Daniel Reetz, the founder of the DIY Book Scanner community, has recently started making videos of prototyping and shop tips. If you are tinkering with a book scanner (or any other project) in your home shop, these tips will come in handy. https://www.youtube.com/channel/UCn0gq8 ... g_8K1nfInQ

Rob's inverted platen build

Built a scanner? Started to build a scanner? Record your progress here. Doesn't need to be a whole scanner - triggers and other parts are fine. Commercial scanners are fine too.
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Rob's inverted platen build

Post by rob » 29 Mar 2011, 18:09

So I was scanning a paperback the other day after doing some hardcovers, and I noticed a few things:
  1. The spine on paperback books is not very solid. It twists a lot.
  2. The spine is nevertheless tight.
  3. The margins on the textblock sometimes go deep into the spine.
When putting the usual platen down onto the book, I found that I had to press down on the platen sometimes to get enough page to show up, to spread the pages out, and then the spine would twist a bit. Also, when lifting up the platen, the book had a tendency to flip a few pages in an effort to close up. I ended up having to lift the platen a little bit and sneak my hand in to hold the pages down.

Then I remembered that some other folks here had built scanners with inverted platens, like this one built by ahmad, and I realized that this would be ideal for paperbacks that don't have a lot of value. I can press the spine onto the platen as hard as I need to. I can hold the spine down evenly so that it doesn't twist. And paperbacks are light, so lifting the book, flipping a page, and putting it down again would take less effort than to lift the platen.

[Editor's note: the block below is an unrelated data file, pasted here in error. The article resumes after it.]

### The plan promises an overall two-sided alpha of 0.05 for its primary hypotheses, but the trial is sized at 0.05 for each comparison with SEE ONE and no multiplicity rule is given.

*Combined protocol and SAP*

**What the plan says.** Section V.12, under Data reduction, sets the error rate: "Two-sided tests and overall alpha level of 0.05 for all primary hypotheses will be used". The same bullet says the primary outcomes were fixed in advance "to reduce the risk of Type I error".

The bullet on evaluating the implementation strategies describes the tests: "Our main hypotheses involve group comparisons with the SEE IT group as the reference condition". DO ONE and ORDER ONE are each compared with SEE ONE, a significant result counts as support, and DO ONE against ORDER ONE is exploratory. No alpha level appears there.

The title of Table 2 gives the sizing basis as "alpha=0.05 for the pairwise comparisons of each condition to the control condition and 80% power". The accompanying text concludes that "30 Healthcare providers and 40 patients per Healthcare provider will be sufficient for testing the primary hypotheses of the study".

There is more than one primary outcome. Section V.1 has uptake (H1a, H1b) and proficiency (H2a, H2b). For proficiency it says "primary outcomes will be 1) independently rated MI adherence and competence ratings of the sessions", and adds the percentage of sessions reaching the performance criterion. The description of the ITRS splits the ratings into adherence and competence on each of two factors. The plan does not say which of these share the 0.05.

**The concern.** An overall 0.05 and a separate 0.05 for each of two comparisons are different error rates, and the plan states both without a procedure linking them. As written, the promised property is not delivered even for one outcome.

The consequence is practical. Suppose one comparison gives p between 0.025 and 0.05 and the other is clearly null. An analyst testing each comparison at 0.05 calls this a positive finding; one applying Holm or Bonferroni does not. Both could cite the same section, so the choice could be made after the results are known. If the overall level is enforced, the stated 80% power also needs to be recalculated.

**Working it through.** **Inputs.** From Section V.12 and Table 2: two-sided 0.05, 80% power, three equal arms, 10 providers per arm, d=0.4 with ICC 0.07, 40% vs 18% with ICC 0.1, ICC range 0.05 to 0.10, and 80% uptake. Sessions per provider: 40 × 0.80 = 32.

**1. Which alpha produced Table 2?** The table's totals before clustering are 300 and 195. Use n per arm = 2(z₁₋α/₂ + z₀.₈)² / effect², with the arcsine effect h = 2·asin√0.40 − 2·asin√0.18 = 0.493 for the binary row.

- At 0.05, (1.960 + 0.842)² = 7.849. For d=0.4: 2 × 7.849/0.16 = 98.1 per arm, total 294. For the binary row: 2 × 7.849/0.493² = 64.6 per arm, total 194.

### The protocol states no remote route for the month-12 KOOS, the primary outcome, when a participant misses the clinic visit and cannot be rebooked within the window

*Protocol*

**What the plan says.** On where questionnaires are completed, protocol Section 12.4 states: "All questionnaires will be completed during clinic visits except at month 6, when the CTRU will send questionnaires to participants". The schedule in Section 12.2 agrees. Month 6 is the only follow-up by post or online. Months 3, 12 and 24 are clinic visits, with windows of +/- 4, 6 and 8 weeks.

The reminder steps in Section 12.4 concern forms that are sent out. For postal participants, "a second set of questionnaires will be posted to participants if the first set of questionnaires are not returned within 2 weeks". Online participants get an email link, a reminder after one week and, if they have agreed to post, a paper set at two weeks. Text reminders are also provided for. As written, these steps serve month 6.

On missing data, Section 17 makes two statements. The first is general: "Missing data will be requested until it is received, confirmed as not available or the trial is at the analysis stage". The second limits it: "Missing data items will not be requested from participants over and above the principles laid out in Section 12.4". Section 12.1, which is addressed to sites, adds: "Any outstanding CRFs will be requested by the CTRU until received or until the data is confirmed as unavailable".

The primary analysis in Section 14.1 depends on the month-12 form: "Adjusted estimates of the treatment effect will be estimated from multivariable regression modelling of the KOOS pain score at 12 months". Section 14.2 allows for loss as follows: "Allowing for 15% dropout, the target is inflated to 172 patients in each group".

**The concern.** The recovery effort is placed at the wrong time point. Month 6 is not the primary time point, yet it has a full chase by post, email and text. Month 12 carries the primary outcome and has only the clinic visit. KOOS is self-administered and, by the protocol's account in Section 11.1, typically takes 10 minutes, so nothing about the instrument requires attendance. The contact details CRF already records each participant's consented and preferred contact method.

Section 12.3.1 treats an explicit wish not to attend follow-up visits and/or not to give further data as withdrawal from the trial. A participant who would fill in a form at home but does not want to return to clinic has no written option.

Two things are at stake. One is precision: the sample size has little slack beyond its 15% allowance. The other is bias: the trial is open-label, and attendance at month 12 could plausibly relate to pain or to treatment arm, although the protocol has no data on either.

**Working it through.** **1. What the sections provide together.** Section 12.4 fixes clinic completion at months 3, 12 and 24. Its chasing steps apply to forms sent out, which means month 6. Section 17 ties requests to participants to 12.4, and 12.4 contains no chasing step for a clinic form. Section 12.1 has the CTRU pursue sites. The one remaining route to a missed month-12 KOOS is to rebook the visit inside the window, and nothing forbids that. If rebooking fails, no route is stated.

And so, I am now setting out to build an inverted platen scanner, with two cameras.

The first thing I did was to (horror!) remove the platen from my existing scanner, flip it over, and pop a book on it.
IMG_0108.jpg
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This platen was originally made from two picture frames. I'm thinking of going out and finding some 1/8" panes of glass, because the picture frames are made of two 1/16" panes each. I think 1/16" is too flimsy for pressing down on, and I've noticed that dust tends to get in between the two panes of the platen where it's impossible to clean unless I take the platen apart.

So... more as I continue.

--Rob
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Re: Rob's inverted platen build

Post by steve1066d » 29 Mar 2011, 18:23

hmmm... Maybe the thing to try is to make it so my scanner can lock in the "up" position, then press the paperback up against the platen (maybe raising my cameras a bit too).

I'm sure it is easier to press down instead of up, but it would avoid having to make a separate scanner.. something to try I guess.
Steve Devore
BookScanWizard, a flexible book post-processor.

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Re: Rob's inverted platen build

Post by rob » 29 Mar 2011, 18:38

That would be a neat idea: a convertible scanner. But not for me, yet! Also, you do not want to push the book upwards. I've done that sort of thing, and your back will kill you after 20 pages.
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Re: Rob's inverted platen build

Post by rob » 03 Apr 2011, 19:14

Today was a good day at NextFab. I'd count it as Rob 2, Robot Tools 1.

OK, so I need some kind of a platform to put my inverted platen into. Cutting a square hole into some plywood is a good start. I took some 1/2" plywood, and cut it to about 30" wide by 24", and then cut a smaller hole centered in the middle, just big enough for my platen: about 16.8" across by 15". The idea is to fit the platen into the plywood so that it doesn't move, yet can be removed for cleaning. If your hole is slightly too large, you can always add shims, but if your hole is too small, frowns all around.

Cutting a square hole in plywood can be done in several ways, according to Lewis at NextFab. The lowest-tech way is to drill holes at all four corners, then insert a jigsaw and cut your way around. The next step up is to cut out a template from MDF or plywood, and then use a router to route your way around the hole. This is also hellishly noisy. I really hate routers. The highest-tech way is to use a laser cutter, which I did at NextFab. This also gave the the opportunity to add some personal touches.